Monday, March 19, 2007

My Conversion to Atheism

My mom is a Roman Catholic, and comes from a long line of Roman Catholics. My dad, however, is a Southern Baptist. This interfaith upbringing gave me the first conceptual step toward my Atheism,

Conceptual step 1:Religious doctrine is subject to interpretation.

My mom got her way for the most part, and I and my brothers were raised Catholic, & attended parochial school for 12 years. I never quite agreed with all of the Catholic dogma though. As an adult, I decided to look into protestant Christian religions. Consequently, I started attending a Lutheran Church, or "Catholic Light", if you will. The Lutherans seemed like a much more friendly bunch, and they had coffee and doughnuts. But then one day in adult bible study, during a lesson on the Creation Story, our group leader explained about how ancient people viewed the world, and how the Creation Story reflects that. She pointed out "the firmament- a solid, dome-shaped structure in which the stars were placed, and separated the waters below from the waters above" as a good example. We now know that rain comes from clouds, and not windows in a firmament being opened.

Conceptual step 2: Some stories in the Bible are just too contradictory to science and reason to be real.

So then I started thinking, what am I supposed to believe out of this holy book if some of it isn't true? There's no disclaimer in any of the chapters. If some of it isn't true, maybe the whole thing's been embelished. So then I started looking into the world's other major religions, and their traditions, and writings. I probably found something I liked and didn't like in each and every one, so I thought,

Conceptual Step 3: Why choose?

The final step of my Atheism odyssey came to me while studying World History My sons and I passed through Ancient Eygpt, Rome, the Myans, Aztecs, and many more rich cultures. I couldn't help but acknowledge how valuable each culture's personal faiths were to them, even though we look back and view them all as myths. It made me wonder if 500 or 1000 years from now, school children would be reading about "Christian Mythology". Weren't the beliefs in the Roman gods just as important to the Romans, as Christianity is to modern Christians?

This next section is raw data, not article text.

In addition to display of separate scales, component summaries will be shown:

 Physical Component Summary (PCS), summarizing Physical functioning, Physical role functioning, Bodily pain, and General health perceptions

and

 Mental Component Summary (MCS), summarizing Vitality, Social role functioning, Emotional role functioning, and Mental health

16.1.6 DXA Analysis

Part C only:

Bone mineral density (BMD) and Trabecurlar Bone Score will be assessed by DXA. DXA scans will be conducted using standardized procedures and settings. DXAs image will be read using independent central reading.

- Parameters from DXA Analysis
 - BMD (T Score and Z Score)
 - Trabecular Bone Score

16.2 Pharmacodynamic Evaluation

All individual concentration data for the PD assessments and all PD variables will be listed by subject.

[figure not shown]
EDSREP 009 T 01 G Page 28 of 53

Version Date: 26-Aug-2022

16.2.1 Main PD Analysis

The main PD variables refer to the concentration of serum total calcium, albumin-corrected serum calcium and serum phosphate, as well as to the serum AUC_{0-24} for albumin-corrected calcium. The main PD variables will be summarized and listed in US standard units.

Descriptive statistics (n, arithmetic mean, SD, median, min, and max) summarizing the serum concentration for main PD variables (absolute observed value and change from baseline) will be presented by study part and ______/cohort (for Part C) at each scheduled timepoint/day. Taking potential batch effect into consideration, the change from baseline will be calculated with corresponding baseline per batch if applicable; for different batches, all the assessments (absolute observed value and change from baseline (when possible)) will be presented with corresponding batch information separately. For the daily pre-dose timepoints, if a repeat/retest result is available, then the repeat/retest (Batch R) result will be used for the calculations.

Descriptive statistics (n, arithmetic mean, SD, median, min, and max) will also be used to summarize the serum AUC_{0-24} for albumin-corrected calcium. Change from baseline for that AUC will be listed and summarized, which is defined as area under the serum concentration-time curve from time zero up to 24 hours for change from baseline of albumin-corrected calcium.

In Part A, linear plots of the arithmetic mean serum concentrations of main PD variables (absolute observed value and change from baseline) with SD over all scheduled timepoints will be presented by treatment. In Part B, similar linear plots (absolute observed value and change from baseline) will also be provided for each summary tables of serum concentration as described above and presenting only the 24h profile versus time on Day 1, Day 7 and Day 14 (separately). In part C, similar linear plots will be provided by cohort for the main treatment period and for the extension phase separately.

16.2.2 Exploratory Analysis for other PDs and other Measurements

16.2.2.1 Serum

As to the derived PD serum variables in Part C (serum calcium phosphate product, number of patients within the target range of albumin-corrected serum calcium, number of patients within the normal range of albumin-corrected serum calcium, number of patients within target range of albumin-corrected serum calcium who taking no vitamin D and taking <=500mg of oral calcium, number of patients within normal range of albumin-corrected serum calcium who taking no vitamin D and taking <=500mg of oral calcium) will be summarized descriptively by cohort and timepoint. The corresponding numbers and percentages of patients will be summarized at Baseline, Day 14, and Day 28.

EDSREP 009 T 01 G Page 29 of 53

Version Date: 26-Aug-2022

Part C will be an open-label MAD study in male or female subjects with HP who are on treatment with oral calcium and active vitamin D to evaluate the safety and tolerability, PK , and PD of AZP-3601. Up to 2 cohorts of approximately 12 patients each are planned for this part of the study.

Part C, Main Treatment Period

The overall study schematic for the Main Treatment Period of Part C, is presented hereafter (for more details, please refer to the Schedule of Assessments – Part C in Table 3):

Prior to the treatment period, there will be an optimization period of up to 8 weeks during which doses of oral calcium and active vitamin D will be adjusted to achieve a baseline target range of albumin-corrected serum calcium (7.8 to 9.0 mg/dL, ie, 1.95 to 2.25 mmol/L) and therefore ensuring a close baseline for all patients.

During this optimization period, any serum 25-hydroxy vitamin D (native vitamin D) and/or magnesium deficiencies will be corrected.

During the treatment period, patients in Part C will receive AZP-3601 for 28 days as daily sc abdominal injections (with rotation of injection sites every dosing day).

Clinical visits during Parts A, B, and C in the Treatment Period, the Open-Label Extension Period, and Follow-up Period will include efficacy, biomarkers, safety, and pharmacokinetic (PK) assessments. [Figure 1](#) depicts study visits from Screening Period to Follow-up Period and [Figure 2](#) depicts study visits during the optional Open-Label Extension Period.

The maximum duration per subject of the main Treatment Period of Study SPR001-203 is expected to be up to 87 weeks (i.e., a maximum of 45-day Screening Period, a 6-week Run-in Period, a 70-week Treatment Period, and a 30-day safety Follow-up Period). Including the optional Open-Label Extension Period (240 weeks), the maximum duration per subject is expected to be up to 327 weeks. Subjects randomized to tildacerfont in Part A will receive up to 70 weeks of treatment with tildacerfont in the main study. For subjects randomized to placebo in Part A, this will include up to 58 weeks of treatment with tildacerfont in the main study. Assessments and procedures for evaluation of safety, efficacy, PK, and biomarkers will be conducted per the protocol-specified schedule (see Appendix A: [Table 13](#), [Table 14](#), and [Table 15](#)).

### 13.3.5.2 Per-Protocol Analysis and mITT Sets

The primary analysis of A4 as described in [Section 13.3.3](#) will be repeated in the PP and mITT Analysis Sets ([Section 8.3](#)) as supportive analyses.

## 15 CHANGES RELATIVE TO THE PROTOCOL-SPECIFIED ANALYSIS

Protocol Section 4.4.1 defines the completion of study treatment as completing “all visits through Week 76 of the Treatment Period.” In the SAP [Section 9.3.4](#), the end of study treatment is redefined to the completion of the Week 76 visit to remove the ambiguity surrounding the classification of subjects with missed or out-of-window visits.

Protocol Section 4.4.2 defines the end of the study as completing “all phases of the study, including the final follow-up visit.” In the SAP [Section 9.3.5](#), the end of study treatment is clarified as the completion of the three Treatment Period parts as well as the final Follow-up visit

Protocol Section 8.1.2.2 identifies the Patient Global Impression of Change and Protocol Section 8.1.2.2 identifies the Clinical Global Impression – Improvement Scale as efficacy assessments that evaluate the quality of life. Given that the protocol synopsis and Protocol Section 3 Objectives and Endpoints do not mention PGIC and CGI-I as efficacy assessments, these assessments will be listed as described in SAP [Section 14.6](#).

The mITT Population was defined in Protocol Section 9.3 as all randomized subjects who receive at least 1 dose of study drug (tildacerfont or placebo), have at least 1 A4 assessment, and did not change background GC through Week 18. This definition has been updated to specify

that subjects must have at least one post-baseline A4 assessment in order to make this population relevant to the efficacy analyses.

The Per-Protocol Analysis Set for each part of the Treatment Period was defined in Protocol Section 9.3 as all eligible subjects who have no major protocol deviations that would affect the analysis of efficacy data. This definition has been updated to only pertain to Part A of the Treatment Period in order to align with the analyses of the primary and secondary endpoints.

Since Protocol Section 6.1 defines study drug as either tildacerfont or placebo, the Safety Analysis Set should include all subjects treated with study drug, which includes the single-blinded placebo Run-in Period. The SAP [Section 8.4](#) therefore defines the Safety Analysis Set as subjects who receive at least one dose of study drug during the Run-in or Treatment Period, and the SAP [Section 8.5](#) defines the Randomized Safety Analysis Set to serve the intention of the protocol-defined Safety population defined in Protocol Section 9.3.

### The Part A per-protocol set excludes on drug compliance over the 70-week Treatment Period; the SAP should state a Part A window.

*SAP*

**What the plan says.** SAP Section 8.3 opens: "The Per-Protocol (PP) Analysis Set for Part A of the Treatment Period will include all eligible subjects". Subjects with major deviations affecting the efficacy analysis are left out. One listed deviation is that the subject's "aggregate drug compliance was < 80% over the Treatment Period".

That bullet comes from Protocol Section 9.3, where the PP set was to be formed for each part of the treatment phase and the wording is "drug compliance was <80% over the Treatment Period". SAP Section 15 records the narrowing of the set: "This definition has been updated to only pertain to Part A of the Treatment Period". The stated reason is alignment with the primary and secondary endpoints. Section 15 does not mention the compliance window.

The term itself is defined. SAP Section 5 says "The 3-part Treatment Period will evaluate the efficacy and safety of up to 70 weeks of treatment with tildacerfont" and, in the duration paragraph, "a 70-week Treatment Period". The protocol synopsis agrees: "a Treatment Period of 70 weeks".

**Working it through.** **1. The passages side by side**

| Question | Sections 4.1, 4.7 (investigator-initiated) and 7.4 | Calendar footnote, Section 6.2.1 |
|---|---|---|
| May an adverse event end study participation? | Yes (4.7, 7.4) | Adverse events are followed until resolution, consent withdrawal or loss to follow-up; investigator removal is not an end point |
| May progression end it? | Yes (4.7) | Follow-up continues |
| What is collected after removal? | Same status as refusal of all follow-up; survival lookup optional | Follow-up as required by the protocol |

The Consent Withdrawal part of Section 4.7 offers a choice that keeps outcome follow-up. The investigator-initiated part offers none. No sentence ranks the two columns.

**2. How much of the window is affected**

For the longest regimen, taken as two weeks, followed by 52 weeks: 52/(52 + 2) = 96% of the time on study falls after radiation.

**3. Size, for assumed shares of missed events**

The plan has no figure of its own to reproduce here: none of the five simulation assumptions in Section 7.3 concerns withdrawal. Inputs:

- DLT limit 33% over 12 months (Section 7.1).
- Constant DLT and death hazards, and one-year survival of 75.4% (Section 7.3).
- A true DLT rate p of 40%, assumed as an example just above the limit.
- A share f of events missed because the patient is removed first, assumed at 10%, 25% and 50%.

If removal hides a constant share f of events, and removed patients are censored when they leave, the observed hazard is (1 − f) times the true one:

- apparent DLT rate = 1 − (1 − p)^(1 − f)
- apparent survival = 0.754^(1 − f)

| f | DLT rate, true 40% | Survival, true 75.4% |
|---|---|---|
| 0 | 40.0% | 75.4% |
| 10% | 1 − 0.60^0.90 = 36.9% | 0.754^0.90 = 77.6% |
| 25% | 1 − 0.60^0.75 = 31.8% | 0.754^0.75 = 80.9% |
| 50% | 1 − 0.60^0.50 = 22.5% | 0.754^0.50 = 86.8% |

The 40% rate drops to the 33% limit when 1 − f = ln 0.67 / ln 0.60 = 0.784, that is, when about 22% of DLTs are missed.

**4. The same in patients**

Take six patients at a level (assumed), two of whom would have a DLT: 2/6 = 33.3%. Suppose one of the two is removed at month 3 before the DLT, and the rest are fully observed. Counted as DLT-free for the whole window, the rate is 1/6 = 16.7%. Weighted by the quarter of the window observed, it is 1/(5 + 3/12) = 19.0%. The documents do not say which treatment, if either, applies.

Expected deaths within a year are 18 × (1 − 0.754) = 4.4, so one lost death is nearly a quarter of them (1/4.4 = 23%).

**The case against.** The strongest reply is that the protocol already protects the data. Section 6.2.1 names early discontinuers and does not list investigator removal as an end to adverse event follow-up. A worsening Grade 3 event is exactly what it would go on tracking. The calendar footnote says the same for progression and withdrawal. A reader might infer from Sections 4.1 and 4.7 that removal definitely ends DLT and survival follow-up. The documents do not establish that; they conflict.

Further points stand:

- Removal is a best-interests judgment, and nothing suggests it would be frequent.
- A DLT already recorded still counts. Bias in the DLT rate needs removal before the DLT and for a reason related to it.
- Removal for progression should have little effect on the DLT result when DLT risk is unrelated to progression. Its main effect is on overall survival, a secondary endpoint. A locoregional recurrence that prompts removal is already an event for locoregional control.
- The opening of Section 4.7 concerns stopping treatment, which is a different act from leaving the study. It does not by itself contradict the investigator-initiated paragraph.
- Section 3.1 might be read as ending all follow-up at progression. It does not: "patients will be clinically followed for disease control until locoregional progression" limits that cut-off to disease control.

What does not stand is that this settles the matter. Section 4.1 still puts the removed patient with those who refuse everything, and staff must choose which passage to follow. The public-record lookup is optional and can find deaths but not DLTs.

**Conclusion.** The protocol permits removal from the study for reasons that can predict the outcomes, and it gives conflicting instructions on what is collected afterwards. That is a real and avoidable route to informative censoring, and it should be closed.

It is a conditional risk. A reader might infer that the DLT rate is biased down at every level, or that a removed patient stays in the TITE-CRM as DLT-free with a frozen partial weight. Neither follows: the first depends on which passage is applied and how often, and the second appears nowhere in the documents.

Why limit myself to current, conventional belief systems? If I could believe in the Holy Trinity, then why not Zeus, or Hermes?

Final conceptual step: When it comes to religion, moving forward in time, and the evolution of cultures do not validate belief systems. Instead, as times change and people evolve, so do their beliefs.

I'd love to elaborate on all this, and I will-in another post.


Anonymous said...

When we got free of the church I was tempted to take away my daughter's picture bible, but now instead we read it to her but pepper it with comments like, "isn't that silly" and that couldn't rally happen, could it?"

~Wren, making the myth a myth since 2003 :)

Lily of Philly said...

I have a book called The Dictionary of Cultural Literacy. The first section of the book is all about Bible references, since the Bible is the most widely published book in the English language. So, we are using the Bible in our homeschooling.

Anonymous said...

Nice blog!